5 Things To Watch For On Food Labels
We’ve all heard the term “counting calories.” However, calories aren’t the only thing to pay attention to on food labels when looking to lose weight or eat healthy. Here are some things you can check food labels for to help you limit the “bad” things in your diet.
1. Serving Size vs. Servings Per Container
If you look at the label on any food or drink item, you will see both the serving size and servings per container listed.
The nutritional information listed on a food label usually refers to one serving size-so if an item has 8 grams of sugar, but the box contains four servings, then there are actually 32 grams of sugar in the entire box. You should only eat one serving size at a time.
A calorie is a unit of energy that measures how much energy a food provides to the body. Calorie intake depends on several factors, including your weight, height, gender and physical activity. However, most dieticians advise that you stay around 2,000 calories a day. To achieve or maintain a healthy body weight, balance the number of calories you eat and drink with the number of calories you burn.
The more important calorie value to pay attention to is “calories from fat.” Adults should consume no more than 30 percent of calories that come from fat over the course of the day. That means that if you are eating 2,000 calories per day, no more than 600 of these should come from fat.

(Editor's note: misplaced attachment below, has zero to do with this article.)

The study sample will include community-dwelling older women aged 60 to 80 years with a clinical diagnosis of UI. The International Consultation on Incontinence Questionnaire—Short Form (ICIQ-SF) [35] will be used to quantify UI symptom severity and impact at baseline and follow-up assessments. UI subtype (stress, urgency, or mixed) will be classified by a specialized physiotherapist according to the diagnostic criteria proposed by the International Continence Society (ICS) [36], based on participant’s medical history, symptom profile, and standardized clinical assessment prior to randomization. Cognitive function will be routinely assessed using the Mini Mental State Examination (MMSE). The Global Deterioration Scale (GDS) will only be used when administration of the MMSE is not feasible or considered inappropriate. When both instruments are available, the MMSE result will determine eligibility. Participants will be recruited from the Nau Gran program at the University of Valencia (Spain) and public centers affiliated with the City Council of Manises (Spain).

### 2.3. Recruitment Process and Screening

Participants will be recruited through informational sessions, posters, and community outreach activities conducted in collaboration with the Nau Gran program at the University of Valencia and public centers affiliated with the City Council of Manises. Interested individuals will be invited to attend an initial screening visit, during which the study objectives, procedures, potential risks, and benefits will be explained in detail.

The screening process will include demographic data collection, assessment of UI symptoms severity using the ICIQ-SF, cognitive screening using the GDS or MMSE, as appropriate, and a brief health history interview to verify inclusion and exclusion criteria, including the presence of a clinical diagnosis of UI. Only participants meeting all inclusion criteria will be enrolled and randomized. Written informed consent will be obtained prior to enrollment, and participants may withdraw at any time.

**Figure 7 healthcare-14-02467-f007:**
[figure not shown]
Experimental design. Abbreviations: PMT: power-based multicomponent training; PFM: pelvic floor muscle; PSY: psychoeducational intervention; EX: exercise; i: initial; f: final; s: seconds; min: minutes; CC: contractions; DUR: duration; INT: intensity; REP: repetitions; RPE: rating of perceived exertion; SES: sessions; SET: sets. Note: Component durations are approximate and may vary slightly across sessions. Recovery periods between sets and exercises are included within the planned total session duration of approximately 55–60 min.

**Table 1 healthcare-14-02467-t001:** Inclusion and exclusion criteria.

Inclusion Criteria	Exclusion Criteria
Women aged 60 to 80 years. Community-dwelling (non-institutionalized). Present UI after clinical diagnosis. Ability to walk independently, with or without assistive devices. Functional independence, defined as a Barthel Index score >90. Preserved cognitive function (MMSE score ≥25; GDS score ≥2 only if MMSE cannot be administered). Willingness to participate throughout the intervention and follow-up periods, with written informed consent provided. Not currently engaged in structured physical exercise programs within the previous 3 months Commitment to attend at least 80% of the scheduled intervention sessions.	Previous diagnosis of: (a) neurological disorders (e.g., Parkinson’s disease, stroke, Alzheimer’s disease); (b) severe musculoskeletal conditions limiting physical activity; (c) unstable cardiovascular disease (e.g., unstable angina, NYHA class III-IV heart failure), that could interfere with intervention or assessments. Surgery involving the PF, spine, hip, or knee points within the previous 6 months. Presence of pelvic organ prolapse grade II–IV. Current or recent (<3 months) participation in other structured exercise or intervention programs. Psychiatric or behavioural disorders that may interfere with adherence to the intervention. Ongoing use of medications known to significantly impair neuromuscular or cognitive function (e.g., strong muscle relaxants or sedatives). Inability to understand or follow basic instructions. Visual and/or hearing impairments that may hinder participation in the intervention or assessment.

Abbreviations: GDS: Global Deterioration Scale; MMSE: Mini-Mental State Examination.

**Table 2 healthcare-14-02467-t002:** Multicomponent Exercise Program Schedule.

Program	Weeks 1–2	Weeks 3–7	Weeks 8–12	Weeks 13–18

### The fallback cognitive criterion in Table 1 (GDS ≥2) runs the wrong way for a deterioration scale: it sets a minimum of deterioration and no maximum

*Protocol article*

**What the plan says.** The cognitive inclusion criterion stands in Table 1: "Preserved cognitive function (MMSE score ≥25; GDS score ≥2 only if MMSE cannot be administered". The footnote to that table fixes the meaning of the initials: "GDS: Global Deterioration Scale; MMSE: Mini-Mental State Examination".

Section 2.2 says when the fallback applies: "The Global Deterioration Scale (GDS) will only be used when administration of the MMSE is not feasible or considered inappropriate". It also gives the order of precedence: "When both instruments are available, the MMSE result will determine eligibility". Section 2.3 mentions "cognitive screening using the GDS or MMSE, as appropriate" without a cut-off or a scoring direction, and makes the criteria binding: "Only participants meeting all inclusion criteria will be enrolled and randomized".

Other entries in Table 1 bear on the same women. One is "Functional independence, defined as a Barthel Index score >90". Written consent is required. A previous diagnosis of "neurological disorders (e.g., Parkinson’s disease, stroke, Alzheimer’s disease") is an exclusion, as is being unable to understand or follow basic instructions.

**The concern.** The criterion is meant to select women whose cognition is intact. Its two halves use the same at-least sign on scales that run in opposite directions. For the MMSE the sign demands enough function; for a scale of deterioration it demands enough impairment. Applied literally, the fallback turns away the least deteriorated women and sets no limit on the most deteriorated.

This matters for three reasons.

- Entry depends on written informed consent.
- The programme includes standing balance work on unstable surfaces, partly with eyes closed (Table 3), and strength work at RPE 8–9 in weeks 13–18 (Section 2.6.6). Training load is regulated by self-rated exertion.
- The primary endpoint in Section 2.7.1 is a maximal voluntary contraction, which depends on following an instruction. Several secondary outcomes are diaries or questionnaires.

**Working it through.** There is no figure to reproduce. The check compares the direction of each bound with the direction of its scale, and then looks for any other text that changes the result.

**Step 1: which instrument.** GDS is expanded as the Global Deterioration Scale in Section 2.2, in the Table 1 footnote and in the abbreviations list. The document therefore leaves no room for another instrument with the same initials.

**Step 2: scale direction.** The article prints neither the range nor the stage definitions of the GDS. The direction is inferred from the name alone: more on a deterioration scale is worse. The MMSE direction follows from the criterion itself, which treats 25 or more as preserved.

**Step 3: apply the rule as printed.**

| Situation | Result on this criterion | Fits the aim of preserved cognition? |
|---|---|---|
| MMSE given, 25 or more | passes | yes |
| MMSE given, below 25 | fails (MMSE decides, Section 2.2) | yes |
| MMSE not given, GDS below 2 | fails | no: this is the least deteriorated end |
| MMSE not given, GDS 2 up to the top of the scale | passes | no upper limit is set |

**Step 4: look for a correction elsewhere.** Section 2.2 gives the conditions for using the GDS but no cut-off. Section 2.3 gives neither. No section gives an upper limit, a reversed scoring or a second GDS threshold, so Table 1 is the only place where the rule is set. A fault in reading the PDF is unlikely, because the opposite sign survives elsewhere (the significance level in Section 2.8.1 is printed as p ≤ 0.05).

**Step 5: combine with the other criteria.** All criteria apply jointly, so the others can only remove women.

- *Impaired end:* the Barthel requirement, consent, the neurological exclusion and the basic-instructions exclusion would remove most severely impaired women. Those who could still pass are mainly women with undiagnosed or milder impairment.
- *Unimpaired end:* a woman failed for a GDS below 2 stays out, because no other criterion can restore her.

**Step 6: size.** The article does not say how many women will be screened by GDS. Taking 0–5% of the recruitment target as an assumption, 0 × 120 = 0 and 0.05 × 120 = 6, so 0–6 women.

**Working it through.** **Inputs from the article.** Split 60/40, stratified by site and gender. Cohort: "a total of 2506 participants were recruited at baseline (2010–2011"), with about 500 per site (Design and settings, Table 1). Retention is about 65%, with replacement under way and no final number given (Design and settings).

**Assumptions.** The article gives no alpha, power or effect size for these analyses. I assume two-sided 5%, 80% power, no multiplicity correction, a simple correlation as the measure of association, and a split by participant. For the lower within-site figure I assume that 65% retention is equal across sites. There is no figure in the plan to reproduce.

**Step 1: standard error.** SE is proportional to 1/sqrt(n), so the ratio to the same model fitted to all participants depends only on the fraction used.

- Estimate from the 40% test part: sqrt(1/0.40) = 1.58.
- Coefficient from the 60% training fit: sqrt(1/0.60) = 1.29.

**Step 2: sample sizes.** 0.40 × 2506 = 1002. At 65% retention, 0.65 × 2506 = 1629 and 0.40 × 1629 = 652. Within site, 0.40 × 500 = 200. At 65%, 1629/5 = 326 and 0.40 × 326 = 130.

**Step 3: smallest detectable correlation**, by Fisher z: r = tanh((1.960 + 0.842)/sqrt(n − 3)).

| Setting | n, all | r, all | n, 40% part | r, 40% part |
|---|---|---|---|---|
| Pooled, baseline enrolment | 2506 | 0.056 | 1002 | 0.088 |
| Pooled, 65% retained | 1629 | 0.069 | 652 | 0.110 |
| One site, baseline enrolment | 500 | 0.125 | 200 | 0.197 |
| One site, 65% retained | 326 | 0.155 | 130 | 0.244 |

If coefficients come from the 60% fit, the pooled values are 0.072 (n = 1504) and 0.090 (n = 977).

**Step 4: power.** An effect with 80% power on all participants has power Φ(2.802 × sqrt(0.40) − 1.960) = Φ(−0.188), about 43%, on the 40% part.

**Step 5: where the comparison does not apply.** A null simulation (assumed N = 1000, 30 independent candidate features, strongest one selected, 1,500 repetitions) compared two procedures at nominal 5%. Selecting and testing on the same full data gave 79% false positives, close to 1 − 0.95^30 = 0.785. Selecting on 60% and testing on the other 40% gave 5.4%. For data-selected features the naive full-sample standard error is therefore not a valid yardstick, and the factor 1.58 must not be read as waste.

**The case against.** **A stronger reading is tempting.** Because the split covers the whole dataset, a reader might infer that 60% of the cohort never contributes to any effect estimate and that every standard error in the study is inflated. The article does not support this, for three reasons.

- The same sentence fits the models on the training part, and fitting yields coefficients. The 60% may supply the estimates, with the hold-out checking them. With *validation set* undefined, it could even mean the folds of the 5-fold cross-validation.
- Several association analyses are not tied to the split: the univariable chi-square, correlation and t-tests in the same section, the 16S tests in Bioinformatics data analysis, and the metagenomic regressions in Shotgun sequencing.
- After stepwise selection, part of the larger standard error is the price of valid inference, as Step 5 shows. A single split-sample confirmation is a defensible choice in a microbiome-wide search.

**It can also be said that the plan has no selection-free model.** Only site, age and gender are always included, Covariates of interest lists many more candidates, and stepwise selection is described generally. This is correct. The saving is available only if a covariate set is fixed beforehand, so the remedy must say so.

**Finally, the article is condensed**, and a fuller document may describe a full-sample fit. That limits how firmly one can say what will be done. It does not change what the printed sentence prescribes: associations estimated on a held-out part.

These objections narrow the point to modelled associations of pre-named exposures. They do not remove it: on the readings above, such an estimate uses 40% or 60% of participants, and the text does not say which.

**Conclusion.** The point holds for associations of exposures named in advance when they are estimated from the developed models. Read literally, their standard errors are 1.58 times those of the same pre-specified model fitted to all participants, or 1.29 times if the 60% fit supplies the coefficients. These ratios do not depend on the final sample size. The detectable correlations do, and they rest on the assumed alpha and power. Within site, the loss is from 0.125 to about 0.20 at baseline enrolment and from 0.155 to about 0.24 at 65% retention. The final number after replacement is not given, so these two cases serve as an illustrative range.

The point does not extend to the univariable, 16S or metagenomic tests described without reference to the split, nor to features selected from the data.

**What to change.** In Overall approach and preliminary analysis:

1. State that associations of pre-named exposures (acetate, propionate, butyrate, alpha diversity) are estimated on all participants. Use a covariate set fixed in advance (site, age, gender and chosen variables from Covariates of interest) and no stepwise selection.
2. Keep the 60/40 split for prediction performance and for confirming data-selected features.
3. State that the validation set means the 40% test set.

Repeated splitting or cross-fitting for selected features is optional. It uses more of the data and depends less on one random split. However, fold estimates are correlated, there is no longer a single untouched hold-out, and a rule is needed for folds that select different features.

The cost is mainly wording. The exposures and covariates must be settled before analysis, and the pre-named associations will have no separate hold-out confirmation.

When eating packaged foods, it’s common to find high levels of sodium. It’s important to be aware of how much sodium, or salt, you are eating, because diets high in sodium contribute to increased blood pressure, which increases your risk of heart disease. You can keep your sodium levels lower by limiting the amount of packaged foods you eat, and by dining out less, since restaurant foods tend to have much higher sodium levels than foods prepared from scratch at home. A good way to understand sodium is to read the Daily Value percentage on the food label. Foods with a 5% DV of sodium are considered low sodium; foods with a 20% DV or more of sodium are considered high sodium.
Eating too much total fat (especially saturated fat and trans fat), can lead to a wide range of health challenges. When choosing foods that are labeled “fat-free” and “low-fat,” be aware that fat-free doesn’t mean calorie-free. Sometimes, to make a food tastier, extra sugars are added, which adds extra calories. Be sure to check the calories per serving too.
Foods with added sugars may provide calories, but few essential nutrients. So, look for foods and beverages low in added sugars. Read the ingredient list, and make sure added sugars are not one of the first few ingredients.
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